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5 films to watch at Lincoln Center's 'Neighboring Scenes' series

The venue's new series on Latin American cinema starts on Jan. 7.

“Neighboring Scenes: New Latin American Cinema," a film series co-presented with Cinema Tropical, unspools at the Film Society of Lincoln Center, January 7-10. The mini-festival, which presents a dozen shorts and features, includes sneak previews of two extremely worthwhile Oscar submissions, “Ixcanul” and “The Club,” from Guatemala and Chile, respectively. Here are some other highlights:

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‘Aspirantes/Hopefuls’
Four Globes
Soccer is key to Latin American life, and for Junior (Aricienes Barroso), the protagonist of Brazilian writer/director Ives Rosenfeld’s lowkey but affecting character study, Hopefuls, soccer may be his entree to a better life. This engrossing drama has the anxious Junior grappling with a pregnant girlfriend (Julia Bernat), a bad home situation, a menial job, and a best friend, Bento (Sergio Malheiros), who is his rival on the field. This is a powerful story about machismo and dreams, and the scenes on the soccer pitch are pure poetry. Jan. 10, 7:00 p.m.

‘Bleak Street’
Four Globes
This fantastic true crime melodrama, filmed in lurid black-and-white, depicts the hardscrabble lives of aging prostitutes Adela (Nora Velazquez) and Dora (Patricia Reyes Spindola). As the ladies suffer professional and personal indignities, they scheme to drug and rob always-masked twin dwarf lucha wrestlers known as Death and AK-47 (Juan Francisco Longoria and Guillermo Lopez). Alas, their plans go awry. Director Arturo Ripstein deftly captures the sad humanity and tangible despair of these tough and tender fringe characters in this cynical, compelling film. Jan. 10, 3:00 p.m.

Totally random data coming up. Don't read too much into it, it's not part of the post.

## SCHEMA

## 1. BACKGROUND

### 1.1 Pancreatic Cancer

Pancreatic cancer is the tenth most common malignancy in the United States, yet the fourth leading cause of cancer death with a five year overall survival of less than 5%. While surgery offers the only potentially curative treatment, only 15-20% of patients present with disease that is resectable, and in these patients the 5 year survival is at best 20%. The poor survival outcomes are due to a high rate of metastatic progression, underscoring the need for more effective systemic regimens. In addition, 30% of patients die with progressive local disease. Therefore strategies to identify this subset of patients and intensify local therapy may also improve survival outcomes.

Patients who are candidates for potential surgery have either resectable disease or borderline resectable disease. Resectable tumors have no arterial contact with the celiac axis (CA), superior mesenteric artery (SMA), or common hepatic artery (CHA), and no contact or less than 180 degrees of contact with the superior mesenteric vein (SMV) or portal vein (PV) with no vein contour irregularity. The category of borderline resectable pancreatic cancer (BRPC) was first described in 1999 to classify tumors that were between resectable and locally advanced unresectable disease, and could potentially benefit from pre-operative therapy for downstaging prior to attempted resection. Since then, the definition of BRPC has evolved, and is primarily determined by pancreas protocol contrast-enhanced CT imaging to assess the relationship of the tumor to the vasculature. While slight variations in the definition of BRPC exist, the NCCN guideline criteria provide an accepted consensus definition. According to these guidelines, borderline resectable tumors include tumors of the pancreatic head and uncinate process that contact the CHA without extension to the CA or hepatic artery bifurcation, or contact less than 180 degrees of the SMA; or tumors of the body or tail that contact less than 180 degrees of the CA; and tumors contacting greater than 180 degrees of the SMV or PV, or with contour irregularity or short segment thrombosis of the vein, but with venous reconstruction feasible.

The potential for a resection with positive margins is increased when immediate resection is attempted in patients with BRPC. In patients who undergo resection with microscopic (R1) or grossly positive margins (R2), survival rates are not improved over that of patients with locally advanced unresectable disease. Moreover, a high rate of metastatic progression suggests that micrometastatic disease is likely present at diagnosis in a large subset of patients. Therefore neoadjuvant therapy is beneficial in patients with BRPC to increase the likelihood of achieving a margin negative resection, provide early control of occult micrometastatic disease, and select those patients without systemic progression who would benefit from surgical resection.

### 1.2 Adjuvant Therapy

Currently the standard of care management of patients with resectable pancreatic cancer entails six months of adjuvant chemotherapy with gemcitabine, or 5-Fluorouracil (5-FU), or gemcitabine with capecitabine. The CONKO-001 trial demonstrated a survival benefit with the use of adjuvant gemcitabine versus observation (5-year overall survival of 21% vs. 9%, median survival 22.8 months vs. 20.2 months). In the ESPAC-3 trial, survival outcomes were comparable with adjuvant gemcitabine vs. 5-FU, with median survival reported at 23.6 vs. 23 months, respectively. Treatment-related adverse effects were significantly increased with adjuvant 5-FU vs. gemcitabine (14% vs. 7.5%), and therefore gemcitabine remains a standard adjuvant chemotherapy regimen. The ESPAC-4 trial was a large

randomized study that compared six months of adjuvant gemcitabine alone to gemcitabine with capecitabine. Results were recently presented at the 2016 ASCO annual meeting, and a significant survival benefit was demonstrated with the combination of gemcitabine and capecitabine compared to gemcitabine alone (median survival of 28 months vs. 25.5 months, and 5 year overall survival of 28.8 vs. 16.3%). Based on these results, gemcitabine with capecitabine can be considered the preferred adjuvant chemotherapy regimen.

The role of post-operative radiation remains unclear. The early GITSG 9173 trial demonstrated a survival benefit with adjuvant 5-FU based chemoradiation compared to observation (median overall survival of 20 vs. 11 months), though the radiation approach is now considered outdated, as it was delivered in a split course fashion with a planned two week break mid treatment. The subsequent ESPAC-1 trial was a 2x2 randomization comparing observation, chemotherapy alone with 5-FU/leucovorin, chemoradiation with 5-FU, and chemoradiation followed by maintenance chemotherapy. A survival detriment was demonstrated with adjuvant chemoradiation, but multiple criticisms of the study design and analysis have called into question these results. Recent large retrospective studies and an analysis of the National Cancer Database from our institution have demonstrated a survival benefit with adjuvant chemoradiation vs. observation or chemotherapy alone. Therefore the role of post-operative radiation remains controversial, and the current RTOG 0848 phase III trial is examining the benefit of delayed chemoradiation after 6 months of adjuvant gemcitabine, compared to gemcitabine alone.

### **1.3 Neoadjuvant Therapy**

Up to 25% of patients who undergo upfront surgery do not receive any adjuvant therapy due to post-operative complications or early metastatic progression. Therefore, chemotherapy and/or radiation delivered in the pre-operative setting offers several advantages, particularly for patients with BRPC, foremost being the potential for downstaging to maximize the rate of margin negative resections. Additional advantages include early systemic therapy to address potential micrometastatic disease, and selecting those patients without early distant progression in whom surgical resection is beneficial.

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‘The Gold Bug, or Victoria’s Revenge’
Four Globes

Comic reversals of fortune abound in this madcap film about Rafael (Rafael Spregelburd), an actor who finds an old treasure map. He soon hijacks a Swedish-Argentine film about a 19th century feminist into a documentary about a male radical from Northern Argentina so he can hunt for the gold. Before long, it’s men vs. women, and Argentines against Europeans. If some of the literary, film, and political references are obscure, the fun voiceover narratives and cinematic gimmicks — along with the surprise ending — make “The Gold Bug” highly satisfying. Jan. 7, 9:00 p.m.

‘Mar’
Three Globes
This minimalist Chilean drama chronicles the experiences of a couple, Martin (Lisandro Rodriguez) and Eli (Vanina Montes), during a seaside vacation. One long, awkward silence is broken when Eli admits, “I don’t want to be here.” But as they go to the beach (where he gets sunstroke), socialize with friends, and deal with his mother (Andrea Strenitz) who arrives and causes trouble, “Mar” becomes a palpably tense film about restless people searching for calm and happiness. Jan. 9, 6:30 p.m.

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‘A Monster with a Thousand Heads’
Five Globes

The title sounds like a horror film, and the gripping Mexican film, “A Monster with a Thousand Heads” is — kind of. Sonia’s dying husband has a medical emergency. While he is entitled to treatment, the insurance company has rejected their application, prompting the armed Sonia to track down those responsible. Her plan may spiral out of control, but Rodrigo Pla directs this nifty little thriller with shrewd control. He interjects courtroom testimony voiceovers and shoots scenes through glass to mirror the multiple layers of red tape Sonia cuts through over the course of this short, sharp film. Jan. 9, 8:30 p.m.

"Neighoring Scenes: New Latin American Cinema" runs at Film Society Lincoln Center from Jan. 7 through the 10th. Visit the site for more information.

Follow Gary M. Kramer on Twitter @garymkramer
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